|All real good soldiers must now be marching. Do not let your command rest on its oars, but keep them going all the time, even if for no other purpose than to exhaust the enemy's country, or compel him to defend it. The simple fact that a man's home has been visited by an enemy makes a soldier in Lee's and Johnson's army very anxious to get home to look after his family and property. But the expedition I have indicated to Sumterville and Florence has even higher aims. Those cars and locomotives should be destroyed, if to do it costs you 500 men. I know you can get there all the bacon, beef, meat, &c., your command may want, and a good deal of corn meal. The men could march without knapsacks, with a single blanket, and carry eight days' provisions, which, with what is in the country, will feed the command two weeks. Let it be done at once. . . . After destroying those cars and engines (not merely damaging them, but an absolute destruction of boilers, steam chambers, connecting rods, flanges, &c.)--powder can be used to good advantage in blowing up boilers and engines, but we use cold chisels and crowbars--you may reduce your garrisons to the minimum, and send every man [by sea] to New Berne and Goldsborough [North Carolina]. I want to collect an army that can whip Lee in open fight if he lets go Richmond, which I think he will soon be forced to do." (Official Records Series I, vol. 47. pt. 2, p. 857)|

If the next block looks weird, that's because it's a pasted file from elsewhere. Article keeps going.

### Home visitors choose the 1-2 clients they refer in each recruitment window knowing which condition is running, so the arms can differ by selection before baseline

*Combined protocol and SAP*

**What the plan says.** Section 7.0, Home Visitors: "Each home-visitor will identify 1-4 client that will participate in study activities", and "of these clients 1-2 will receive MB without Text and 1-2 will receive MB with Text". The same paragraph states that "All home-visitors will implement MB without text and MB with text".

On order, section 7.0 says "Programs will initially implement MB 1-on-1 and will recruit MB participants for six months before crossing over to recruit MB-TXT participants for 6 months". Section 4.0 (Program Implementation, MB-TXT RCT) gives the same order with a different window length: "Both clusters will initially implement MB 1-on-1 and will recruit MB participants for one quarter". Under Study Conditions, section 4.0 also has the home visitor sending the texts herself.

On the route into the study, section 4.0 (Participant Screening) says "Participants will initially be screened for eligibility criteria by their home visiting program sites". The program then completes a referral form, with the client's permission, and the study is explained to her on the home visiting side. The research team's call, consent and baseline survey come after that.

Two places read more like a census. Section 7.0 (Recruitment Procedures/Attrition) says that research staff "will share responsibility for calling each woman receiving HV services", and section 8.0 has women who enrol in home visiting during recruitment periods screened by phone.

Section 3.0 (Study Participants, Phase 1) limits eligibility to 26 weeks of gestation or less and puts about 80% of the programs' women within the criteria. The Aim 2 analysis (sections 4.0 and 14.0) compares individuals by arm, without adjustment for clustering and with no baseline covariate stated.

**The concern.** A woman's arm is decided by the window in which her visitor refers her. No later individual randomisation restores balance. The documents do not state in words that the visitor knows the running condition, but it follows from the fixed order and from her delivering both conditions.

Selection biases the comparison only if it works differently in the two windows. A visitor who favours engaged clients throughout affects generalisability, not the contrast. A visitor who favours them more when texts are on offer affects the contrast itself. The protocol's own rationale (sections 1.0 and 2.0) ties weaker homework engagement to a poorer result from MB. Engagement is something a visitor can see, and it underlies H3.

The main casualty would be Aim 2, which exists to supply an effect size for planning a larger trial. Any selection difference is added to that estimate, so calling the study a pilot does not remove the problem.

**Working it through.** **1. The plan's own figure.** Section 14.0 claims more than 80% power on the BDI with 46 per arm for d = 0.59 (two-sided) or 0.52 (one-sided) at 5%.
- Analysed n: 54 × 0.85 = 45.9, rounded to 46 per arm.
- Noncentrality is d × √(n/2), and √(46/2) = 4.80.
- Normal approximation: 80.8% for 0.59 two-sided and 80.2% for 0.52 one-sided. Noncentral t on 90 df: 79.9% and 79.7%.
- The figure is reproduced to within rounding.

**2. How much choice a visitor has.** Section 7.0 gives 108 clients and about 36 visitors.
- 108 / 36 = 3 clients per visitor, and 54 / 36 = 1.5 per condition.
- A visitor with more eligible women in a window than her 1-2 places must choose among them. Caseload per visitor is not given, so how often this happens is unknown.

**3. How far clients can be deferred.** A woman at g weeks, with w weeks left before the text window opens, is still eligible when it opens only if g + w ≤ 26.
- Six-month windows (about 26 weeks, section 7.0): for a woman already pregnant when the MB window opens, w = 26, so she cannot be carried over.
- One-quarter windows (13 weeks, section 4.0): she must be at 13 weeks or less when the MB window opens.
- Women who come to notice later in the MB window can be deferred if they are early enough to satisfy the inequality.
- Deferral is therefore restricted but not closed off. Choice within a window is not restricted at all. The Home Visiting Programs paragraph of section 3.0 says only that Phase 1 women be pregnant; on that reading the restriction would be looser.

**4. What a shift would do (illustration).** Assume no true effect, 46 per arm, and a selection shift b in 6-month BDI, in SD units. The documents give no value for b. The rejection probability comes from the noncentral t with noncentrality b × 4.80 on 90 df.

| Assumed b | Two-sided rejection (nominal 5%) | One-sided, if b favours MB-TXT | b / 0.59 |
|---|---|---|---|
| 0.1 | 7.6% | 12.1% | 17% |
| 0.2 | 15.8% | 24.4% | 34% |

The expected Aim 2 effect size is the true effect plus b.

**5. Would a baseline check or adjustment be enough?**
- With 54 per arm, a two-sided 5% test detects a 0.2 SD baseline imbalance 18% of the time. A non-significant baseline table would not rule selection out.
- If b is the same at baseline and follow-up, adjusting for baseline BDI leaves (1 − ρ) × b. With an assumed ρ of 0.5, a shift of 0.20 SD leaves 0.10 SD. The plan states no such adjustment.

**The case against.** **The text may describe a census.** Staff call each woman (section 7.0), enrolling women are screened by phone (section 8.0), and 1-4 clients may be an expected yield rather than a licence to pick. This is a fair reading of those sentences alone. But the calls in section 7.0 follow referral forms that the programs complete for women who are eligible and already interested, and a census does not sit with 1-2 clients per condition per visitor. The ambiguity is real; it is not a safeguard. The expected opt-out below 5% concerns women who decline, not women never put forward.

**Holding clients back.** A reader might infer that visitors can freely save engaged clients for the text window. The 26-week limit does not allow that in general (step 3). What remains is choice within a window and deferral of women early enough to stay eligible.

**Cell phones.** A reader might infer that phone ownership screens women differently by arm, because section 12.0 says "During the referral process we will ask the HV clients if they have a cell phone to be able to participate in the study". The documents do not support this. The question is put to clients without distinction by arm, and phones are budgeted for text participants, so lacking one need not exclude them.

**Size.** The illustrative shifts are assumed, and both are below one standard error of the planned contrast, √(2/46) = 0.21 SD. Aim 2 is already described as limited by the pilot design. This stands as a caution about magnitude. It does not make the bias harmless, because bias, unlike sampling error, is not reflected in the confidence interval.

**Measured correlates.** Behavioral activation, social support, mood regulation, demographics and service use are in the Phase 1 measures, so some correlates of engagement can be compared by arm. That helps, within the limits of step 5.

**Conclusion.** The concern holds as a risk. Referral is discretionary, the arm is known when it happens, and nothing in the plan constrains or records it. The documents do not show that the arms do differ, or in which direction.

Notice six things about Sherman's order: